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Listen here to Episode 1: "Nothing to Eat"
Anne Corkery, Master's student at Trent University in Ontario, Canada, holding a semipalmated plover

Episode 1: "Nothing to eat"

Anne is studying a small shorebird, a semipalmated plover, or SEPL for short. SEPLs migrate from South America to Churchill, which used to work well in the past, but with climate change, timing of the migration may be off.

Anne is exploring the hypothesis that there is no longer enough insects for the newly hatched chicks to eat because of climate change - earlier and warmer springs mean that the peak in the number of insects occurs earlier too, but the plovers still migrate to Churchill at the same time so their chicks are too late for the peak! This is called the mismatch hypothesis.

To test if the mismatch hypothesis is true, Anne has to do two things:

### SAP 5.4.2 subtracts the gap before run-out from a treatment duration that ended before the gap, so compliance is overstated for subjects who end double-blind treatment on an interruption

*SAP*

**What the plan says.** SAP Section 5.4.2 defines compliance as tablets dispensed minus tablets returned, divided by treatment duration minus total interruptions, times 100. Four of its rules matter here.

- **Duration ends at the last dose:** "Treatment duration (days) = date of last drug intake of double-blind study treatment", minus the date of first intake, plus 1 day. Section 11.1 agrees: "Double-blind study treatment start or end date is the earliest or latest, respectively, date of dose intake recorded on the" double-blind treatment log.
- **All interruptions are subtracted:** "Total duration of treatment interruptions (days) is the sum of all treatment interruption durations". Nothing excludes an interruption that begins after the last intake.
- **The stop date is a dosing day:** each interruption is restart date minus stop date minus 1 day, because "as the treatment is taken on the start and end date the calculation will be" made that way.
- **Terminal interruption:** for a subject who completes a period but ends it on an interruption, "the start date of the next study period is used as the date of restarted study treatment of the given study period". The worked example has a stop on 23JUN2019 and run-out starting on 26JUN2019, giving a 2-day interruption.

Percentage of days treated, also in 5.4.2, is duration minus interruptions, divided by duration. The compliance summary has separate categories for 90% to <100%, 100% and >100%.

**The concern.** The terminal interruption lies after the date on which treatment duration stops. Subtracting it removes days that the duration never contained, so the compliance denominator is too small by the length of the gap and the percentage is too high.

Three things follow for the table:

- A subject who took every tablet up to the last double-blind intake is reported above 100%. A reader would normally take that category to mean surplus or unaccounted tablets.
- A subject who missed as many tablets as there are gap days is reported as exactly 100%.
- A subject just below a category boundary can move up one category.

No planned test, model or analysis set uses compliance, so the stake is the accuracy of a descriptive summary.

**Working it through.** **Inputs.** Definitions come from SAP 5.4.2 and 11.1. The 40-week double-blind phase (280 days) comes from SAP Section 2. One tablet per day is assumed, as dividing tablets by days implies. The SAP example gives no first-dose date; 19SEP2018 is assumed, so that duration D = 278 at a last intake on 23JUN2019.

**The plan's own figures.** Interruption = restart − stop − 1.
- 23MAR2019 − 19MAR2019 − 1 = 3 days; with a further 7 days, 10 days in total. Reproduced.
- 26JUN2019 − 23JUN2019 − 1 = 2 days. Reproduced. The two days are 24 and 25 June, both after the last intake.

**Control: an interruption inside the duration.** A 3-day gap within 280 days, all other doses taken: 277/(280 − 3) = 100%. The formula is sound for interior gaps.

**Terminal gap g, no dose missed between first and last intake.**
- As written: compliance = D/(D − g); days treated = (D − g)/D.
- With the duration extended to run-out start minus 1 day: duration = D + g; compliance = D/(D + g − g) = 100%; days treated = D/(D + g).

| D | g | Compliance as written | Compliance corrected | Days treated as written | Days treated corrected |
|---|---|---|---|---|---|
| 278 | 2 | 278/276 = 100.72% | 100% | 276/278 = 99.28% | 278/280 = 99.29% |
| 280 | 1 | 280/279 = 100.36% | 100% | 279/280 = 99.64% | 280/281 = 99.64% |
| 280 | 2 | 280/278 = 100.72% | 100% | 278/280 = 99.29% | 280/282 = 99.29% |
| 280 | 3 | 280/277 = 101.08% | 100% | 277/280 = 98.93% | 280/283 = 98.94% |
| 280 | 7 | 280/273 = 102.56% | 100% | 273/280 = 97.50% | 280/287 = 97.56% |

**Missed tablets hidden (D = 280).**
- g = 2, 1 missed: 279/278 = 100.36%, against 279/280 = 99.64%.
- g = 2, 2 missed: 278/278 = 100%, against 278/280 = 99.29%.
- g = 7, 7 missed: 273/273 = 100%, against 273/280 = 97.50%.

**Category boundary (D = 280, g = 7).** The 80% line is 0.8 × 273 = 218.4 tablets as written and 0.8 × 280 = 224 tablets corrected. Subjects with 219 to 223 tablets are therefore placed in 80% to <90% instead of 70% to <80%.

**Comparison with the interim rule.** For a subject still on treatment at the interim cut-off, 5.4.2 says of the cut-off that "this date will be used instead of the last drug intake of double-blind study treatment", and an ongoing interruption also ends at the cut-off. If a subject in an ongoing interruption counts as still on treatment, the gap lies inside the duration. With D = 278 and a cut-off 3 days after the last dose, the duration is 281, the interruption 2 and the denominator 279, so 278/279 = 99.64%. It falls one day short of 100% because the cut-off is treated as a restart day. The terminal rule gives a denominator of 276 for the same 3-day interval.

1. See how fast the chicks are growing
2. See how much food is available for the chicks

Is there enough food to grow? Is there evidence for the mismatch hypothesis? Listen to find out!

For more info you can visit Prof. Erica Nol's website, or visit allaboutbirds.org. For more pictures, you can also check out Facebook!

Anne's field assistant, Lisa, is tagging a plover chick so they can see how fast the chicks grow. How much food do chicks need to grow?
An emergence trap captures insects that come out of the ground and lets Anne see how much food is available to the chicks.
Two semipalmated plover chicks - Anne's study is the first to track growth rate in theses fast growing, hard to catch species!

Avioyak - the buzzing in ears - from Churchill, Manitoba.
My fourth year research thesis in Knowledge Integration, Centre for Knowledge Integration at the University of Waterloo.
2012 © Kaleigh Eichel
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Dr. LeeAnn Fishback, Churchill Northern Studies Centre
Dr. Ed Jernigan, Centre for Knowledge Integration, University of Waterloo